Kate Atkinson is a wonderful novelist, and recently on the BBC Radio programme Desert Island Discs she told us that when planning a novel she finds it helpful to have a good tidy.
'There is something about mindlessness, as opposed to mindfulness, that is very creative,' she said.
That other fine novelist, Dorothy L Sayers, had a rather similar take on the matter. Her novelist heroine Harriet Vane is shown putting her sticky novel to one side 'to clear' as if, as her creator observes, it was soup.
Faced with the experiences of two such literary titans then my own voice can add but a trivial note, but I myself find that a bit of mild sweeping can help enormously.
It might be because staring with concentration and energy directly at the nothing which is an unplanned novel is likely only to generate more nothing. Laying a sock in a drawer, however, or gently encouraging dust into small piles, or going for a walk, leaves room for the mild wonderings that may spark just the sort of line of enquiry which, seized upon, might even turn into a book.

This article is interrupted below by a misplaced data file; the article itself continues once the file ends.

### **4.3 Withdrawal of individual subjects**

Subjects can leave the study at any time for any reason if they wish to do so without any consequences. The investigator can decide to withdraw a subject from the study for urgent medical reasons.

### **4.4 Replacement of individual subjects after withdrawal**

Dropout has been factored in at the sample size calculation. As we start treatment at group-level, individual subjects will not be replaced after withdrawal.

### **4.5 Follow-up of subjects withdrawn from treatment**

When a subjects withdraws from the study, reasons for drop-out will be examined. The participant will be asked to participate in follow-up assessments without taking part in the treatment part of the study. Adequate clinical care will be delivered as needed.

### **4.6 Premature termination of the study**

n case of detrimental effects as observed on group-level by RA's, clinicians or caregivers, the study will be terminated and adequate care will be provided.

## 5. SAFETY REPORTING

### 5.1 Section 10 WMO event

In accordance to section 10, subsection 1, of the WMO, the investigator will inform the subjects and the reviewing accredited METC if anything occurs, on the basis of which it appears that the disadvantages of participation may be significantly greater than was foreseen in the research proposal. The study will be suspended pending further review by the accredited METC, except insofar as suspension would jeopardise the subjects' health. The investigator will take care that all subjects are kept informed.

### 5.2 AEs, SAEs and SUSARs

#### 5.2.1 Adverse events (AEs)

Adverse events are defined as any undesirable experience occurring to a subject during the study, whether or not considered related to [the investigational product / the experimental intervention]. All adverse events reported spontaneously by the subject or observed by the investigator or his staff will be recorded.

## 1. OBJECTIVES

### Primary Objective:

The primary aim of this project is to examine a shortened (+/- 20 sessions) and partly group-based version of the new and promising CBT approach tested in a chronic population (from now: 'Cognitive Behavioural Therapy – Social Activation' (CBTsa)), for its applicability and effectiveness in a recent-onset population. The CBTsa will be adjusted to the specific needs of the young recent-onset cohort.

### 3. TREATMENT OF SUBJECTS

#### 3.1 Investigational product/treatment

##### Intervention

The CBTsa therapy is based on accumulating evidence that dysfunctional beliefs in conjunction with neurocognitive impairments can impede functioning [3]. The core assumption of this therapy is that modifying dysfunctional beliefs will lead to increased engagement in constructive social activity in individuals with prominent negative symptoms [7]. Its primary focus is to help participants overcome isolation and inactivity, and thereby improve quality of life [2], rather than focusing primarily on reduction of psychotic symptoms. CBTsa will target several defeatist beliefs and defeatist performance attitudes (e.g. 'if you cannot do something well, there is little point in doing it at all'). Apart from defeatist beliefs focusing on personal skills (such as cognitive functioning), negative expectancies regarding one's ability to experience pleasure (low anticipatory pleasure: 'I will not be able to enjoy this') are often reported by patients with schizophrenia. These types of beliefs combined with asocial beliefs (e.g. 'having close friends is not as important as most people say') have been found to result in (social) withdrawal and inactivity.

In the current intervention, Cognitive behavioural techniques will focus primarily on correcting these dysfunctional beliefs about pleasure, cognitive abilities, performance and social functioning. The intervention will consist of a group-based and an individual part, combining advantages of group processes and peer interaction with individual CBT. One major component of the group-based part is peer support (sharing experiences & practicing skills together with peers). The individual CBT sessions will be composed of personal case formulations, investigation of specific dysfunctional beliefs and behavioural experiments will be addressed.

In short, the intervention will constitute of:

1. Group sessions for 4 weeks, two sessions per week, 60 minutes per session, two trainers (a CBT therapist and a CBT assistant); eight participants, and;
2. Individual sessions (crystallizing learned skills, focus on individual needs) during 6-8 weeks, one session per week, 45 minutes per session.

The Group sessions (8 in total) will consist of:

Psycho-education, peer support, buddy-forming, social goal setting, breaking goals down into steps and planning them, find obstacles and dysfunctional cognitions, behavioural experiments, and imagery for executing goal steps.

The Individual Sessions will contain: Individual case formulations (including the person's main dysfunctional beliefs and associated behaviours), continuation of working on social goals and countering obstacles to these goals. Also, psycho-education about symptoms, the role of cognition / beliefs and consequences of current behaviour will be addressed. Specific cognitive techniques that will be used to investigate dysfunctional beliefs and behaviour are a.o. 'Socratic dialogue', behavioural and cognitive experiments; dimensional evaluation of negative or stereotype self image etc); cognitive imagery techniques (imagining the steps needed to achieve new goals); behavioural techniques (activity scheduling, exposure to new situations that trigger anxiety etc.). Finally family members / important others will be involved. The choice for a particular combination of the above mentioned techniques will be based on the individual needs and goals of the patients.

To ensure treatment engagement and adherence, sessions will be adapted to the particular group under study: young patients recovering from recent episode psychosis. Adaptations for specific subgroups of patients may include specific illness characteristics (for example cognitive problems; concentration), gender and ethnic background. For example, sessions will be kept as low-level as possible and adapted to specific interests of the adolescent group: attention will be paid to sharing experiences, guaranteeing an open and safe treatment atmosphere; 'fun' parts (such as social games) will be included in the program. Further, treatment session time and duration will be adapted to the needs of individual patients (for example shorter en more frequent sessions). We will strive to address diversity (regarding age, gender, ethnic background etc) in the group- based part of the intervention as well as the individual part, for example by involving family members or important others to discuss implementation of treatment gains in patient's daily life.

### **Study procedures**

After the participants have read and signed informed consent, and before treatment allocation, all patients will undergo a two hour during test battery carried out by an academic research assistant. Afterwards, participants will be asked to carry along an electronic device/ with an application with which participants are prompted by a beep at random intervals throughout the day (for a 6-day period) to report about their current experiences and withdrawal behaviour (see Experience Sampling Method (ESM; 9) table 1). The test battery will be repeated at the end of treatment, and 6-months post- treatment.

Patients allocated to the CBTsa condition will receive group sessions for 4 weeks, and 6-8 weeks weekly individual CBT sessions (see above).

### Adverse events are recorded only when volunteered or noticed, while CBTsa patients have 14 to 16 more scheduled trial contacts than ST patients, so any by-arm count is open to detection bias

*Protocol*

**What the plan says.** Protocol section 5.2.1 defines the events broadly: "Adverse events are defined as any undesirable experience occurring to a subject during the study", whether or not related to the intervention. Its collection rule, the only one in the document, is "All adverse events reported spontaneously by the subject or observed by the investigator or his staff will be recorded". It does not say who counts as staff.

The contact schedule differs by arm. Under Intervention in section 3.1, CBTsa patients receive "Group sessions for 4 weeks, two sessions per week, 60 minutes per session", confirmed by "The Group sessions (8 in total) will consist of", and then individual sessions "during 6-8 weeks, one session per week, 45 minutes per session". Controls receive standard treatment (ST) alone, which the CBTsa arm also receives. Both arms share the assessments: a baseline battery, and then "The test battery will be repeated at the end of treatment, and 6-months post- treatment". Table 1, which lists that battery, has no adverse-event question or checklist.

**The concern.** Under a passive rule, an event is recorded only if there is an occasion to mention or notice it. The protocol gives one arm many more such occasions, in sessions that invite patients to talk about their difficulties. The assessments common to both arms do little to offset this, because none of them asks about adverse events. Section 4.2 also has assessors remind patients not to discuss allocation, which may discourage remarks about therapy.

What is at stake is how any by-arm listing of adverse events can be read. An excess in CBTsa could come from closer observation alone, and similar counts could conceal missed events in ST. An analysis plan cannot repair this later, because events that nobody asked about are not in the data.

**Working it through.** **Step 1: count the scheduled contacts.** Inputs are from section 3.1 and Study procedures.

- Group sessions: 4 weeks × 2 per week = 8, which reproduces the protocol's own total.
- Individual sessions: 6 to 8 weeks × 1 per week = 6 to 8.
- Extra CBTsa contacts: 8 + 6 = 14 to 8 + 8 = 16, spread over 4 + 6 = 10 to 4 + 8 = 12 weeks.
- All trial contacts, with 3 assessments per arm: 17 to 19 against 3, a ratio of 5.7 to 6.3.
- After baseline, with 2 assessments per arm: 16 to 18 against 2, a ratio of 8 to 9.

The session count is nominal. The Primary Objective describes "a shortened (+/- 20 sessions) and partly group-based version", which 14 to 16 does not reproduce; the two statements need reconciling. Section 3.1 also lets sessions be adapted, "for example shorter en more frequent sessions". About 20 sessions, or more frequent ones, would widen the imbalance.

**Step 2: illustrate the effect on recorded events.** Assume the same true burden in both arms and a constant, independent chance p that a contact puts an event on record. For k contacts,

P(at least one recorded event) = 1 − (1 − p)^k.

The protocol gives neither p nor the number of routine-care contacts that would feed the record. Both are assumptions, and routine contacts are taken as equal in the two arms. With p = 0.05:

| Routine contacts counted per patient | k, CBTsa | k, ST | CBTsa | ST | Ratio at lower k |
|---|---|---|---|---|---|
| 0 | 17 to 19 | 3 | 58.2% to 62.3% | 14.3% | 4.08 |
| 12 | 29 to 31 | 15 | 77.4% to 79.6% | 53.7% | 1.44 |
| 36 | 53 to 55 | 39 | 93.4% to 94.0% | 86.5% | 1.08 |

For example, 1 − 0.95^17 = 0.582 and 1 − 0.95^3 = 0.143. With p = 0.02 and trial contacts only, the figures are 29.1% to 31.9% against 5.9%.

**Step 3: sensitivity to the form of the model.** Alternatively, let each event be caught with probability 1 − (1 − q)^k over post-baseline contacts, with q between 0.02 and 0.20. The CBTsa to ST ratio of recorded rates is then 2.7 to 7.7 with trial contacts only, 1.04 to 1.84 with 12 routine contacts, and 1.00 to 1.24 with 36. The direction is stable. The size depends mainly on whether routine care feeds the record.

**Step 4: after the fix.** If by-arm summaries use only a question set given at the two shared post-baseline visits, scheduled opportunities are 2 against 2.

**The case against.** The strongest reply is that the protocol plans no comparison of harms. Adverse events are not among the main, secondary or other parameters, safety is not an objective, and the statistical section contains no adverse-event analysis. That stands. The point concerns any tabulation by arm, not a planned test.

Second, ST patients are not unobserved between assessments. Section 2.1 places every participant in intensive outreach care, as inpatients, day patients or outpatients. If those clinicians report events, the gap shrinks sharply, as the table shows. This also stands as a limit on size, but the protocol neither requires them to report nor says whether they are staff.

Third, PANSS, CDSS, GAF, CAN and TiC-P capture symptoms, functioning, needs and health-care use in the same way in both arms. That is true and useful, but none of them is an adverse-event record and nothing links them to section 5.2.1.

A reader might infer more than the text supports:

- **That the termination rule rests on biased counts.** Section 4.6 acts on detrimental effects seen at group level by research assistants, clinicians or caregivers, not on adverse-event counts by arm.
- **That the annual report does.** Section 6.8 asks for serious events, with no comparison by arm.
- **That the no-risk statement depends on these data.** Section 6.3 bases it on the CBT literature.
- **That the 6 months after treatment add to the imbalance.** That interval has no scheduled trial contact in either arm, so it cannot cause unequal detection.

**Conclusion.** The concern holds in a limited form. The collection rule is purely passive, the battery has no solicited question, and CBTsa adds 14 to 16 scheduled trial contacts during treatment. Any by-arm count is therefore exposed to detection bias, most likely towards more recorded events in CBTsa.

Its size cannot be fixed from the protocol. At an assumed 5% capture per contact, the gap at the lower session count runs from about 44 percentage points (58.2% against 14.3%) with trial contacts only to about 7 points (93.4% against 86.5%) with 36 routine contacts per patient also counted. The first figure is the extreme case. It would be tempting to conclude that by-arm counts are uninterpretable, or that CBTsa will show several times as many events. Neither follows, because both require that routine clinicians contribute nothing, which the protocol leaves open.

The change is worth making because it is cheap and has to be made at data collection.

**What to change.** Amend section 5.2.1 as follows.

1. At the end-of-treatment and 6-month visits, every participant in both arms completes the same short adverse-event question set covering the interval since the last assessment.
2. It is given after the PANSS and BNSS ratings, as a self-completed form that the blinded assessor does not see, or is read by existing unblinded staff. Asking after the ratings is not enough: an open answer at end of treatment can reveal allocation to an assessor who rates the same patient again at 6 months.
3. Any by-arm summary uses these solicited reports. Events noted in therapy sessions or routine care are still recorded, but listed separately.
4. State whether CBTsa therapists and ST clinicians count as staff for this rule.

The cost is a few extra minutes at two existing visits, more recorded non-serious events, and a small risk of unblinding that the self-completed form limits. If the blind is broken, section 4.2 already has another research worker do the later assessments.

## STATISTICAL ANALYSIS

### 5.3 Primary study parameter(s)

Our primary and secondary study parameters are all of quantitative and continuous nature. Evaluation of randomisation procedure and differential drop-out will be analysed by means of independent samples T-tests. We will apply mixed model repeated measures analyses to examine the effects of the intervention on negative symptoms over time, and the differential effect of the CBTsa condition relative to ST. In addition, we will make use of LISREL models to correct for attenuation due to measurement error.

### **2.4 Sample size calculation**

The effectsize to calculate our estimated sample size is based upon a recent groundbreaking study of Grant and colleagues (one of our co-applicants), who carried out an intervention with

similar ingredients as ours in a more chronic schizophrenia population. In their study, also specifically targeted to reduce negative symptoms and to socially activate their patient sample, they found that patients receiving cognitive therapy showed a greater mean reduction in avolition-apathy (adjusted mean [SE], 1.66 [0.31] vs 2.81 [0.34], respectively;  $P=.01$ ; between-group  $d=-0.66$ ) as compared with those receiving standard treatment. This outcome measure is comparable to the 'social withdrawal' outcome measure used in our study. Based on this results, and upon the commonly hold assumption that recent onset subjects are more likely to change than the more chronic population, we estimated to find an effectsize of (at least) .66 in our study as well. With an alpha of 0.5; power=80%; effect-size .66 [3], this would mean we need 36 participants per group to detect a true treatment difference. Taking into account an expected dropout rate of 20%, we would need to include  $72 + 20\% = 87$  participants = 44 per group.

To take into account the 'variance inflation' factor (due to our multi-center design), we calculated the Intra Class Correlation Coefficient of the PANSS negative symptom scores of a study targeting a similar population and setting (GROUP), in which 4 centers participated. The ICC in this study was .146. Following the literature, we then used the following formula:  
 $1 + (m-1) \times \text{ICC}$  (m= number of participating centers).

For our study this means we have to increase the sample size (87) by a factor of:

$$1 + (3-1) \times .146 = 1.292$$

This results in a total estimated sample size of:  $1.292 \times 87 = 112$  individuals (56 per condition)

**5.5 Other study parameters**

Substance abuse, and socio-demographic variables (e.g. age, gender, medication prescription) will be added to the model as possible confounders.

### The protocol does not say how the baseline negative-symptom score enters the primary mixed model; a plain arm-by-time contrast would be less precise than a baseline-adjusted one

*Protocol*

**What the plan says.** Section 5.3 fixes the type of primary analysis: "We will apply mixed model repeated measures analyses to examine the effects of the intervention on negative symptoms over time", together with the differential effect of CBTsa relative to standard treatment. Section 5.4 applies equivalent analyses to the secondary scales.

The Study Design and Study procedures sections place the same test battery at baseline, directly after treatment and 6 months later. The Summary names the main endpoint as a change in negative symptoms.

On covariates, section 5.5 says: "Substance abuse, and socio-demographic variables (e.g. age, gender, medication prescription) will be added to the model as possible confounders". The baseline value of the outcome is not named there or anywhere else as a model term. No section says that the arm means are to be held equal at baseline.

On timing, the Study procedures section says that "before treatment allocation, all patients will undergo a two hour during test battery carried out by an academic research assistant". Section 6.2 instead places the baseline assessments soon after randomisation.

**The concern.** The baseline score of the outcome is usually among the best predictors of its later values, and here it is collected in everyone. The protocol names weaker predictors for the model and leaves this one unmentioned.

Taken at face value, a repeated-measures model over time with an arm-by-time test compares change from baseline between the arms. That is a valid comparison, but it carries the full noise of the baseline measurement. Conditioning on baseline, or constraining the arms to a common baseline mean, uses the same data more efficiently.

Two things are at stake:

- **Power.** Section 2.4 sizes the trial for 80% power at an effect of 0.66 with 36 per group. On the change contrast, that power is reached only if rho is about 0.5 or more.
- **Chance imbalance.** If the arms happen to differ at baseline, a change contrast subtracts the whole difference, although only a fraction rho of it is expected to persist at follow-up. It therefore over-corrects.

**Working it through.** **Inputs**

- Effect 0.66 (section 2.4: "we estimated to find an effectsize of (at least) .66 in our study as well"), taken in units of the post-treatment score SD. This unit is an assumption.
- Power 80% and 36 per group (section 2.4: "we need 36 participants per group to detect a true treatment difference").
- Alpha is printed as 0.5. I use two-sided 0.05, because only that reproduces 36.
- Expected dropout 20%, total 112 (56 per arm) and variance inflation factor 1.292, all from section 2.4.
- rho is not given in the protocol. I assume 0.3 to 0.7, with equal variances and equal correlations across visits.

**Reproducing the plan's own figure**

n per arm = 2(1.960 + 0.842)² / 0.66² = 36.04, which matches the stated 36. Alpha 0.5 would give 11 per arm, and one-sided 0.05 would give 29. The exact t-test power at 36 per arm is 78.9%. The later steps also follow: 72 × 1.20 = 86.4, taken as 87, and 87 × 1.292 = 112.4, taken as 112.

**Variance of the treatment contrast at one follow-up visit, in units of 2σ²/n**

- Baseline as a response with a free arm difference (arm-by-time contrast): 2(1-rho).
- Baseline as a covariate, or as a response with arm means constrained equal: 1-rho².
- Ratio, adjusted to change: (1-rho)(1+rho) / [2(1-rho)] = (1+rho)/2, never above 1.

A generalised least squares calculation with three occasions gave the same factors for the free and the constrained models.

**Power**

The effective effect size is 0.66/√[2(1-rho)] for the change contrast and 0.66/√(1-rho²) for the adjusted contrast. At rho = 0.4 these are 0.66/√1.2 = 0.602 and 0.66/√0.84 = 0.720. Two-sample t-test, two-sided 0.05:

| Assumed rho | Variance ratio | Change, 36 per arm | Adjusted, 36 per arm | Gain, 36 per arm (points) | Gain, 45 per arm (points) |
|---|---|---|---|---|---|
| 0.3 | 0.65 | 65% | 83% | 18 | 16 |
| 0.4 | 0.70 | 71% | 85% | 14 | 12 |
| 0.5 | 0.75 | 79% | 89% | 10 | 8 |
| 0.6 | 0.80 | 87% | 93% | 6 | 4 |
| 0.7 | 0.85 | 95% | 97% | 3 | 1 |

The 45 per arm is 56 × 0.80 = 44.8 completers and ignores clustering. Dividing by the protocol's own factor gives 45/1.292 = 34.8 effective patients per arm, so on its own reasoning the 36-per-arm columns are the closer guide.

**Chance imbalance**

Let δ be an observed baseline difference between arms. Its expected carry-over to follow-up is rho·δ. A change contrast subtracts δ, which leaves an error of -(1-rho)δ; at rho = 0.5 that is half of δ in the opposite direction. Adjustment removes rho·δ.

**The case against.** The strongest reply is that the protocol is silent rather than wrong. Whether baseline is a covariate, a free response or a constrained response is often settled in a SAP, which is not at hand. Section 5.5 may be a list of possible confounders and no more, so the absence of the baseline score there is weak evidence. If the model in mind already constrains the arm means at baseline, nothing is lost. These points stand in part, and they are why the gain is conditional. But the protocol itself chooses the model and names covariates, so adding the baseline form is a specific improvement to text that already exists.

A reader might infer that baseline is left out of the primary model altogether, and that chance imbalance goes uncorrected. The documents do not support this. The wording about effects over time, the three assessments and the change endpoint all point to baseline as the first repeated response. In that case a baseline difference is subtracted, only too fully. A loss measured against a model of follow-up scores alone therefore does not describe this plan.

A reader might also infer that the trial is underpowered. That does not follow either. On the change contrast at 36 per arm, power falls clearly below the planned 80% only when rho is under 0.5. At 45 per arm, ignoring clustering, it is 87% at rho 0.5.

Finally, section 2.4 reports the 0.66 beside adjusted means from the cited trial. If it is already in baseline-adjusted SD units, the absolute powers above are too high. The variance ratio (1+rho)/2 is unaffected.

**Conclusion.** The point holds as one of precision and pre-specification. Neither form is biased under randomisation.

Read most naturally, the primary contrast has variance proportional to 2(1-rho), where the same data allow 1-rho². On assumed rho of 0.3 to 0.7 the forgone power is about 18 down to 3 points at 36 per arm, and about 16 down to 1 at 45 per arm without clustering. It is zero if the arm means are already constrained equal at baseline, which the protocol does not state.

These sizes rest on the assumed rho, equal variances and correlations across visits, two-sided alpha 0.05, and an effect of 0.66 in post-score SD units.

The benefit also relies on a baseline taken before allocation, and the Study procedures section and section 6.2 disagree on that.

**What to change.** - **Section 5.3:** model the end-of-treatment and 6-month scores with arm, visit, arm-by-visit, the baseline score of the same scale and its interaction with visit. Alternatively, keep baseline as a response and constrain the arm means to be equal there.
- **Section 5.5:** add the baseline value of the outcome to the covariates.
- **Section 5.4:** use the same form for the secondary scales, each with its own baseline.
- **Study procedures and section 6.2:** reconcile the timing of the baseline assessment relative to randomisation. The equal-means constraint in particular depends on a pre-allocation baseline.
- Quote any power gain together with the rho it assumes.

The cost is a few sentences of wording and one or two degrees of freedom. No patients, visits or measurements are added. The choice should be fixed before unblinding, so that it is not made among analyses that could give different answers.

And after all, at worst you end up with a cleaner house.
Hmm...so...how about a novel about a woman who is despised for her devotion to housework, but then turns out to be the wisest of them all?
Compare and contract with a evangelical pastor?
Or a philosopher?
Hmm...the philosopher idea is quite interesting...
....and I haven't swept the bedrooms for a while...
Nuts and Bolts: sweep. in about 1200 this word was swepen. It's related to the Old Norse sveipa, and also to the words swipe and swoop.